This is especially alarming in cases such as Comcast, which makes TV shows and movies available for subscribers through Comcast Xfinity. In this example, though Comcast and other ISPs have pledged not to restrict consumer access (so we need not worry, right? Right!?), Comcast could increase/maintain the internet speed for connecting to Comcast Xfinity and/or slow down/block access to Netflix. Subsequently, Comcast subscribers would potentially drop Netflix and move over to Comcast Xfinity, unfairly benefiting Comcast and penalizing Netflix. Let’s hope the ISPs maintain equivalent access to the content provided by Netflix and that there aren’t higher monthly charges associated with this newly gained corner on the streaming video market.


Following this ruling, the FCC now has two options to regain regulatory authority. The first option entails appealing the ruling to the full appeals court or the U.S. Supreme Court. Otherwise, the FCC can choose to reclassify broadband providers as telecommunications carriers which are subject to Title II regulation. The DCCA’s opinion is worded such that it is implied that the DCCA wishes the FCC to reclassify broadband providers as telecommunications carriers. I concur with this opinion.

The FCC showed a willingness to reclassify when, in 2010, they lost Comcast Corp. v. FCC, with the DCCA holding that the Commission lacked the authority to regulate “network management practices.” The Commission then “sought comment on whether and to what extent it should reclassify broadband Internet services as telecommunications services. … Ultimately, however, rather than reclassifying broadband, the Commission adopted the Open Internet Order,” popularly known as the Net Neutrality Act that was struck down yesterday, January 14, 2014.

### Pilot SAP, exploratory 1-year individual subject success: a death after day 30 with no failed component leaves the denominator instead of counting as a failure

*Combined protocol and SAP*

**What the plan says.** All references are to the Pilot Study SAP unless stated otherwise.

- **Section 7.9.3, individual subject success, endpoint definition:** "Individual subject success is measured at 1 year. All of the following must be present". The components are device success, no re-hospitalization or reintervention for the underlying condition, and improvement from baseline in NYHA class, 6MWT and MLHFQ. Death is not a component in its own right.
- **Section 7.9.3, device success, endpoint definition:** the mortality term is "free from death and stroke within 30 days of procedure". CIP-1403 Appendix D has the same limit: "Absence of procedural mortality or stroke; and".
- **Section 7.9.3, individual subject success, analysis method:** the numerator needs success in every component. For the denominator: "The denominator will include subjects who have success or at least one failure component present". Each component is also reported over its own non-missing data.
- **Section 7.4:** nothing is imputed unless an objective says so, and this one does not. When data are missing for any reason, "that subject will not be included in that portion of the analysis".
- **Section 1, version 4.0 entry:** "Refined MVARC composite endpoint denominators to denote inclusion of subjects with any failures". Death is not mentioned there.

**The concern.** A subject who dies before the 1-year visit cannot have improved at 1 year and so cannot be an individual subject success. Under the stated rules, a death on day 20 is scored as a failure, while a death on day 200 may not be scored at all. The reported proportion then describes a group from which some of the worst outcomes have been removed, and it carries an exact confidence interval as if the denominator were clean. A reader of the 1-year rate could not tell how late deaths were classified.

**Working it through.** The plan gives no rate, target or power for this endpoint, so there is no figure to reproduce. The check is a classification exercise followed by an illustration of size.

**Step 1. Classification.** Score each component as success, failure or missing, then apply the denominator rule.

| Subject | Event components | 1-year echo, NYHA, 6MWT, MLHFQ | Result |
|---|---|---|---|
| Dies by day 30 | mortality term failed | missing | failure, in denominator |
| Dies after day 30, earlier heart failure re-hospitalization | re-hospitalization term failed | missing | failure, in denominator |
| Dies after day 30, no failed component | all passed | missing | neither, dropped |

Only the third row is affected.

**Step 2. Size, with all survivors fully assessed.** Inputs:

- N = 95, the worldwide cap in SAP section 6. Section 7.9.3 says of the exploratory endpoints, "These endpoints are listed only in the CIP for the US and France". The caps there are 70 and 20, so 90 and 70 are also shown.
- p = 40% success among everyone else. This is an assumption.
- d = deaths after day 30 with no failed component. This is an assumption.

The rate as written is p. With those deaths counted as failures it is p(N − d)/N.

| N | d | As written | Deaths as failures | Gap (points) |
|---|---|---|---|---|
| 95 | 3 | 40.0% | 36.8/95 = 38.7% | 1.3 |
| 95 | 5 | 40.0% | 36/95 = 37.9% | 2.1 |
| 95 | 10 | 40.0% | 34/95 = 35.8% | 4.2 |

It is my hope the FCC moves to reclassify broadband Internet service as a telecommunications service, subject to regulation. An ISP (should) operate at OSI layers 1, 2, and 3. Layer 1 is physical access, the network cable itself; Layer 2 provides a direct connection; and Layer 3 provides network service/routing. Layers 4-7, layers which process and interpret the information moving across the network, are all the responsibility of the end users. In fact, Layers 1-3 clearly concentrate on “pure” transmission, a term the FCC uses to define “basic” services provided by telecommunications carriers. Even Layer 4 is a transmission layer, although the definition is little murky at this point. TCP & UDP reside at Layer 4, the transport layer, which is responsible for data delivery. To me, this sounds like “data transmission.” Is “pure” data transmission guaranteed? Or does it simply mean “stick the bits in the pipeline and hope they arrive?” TCP does some additional data processing to guarantee the data arrives, intact, on the other side. Because of this additional data processing, I can see Layer 4 being considered an “enhanced” service as it is “used to act on the content, code, protocol, and other aspects of the subscriber’s information.” Similarly, I can see Layer 4 being considered part of the “pure” transmission as it is, per the FCC’s criteria for a “basic” service, “virtually transparent in terms of its interaction with customer supplied information.” However, as the ISP does not (should not) touch Layer 4 and above, broadband service should undoubtedly be considered a “basic” service provided by a telecommunications carrier and therefore subject to Title II regulations.

Presented by RJ Nunnally in collaboration with Jared Frank.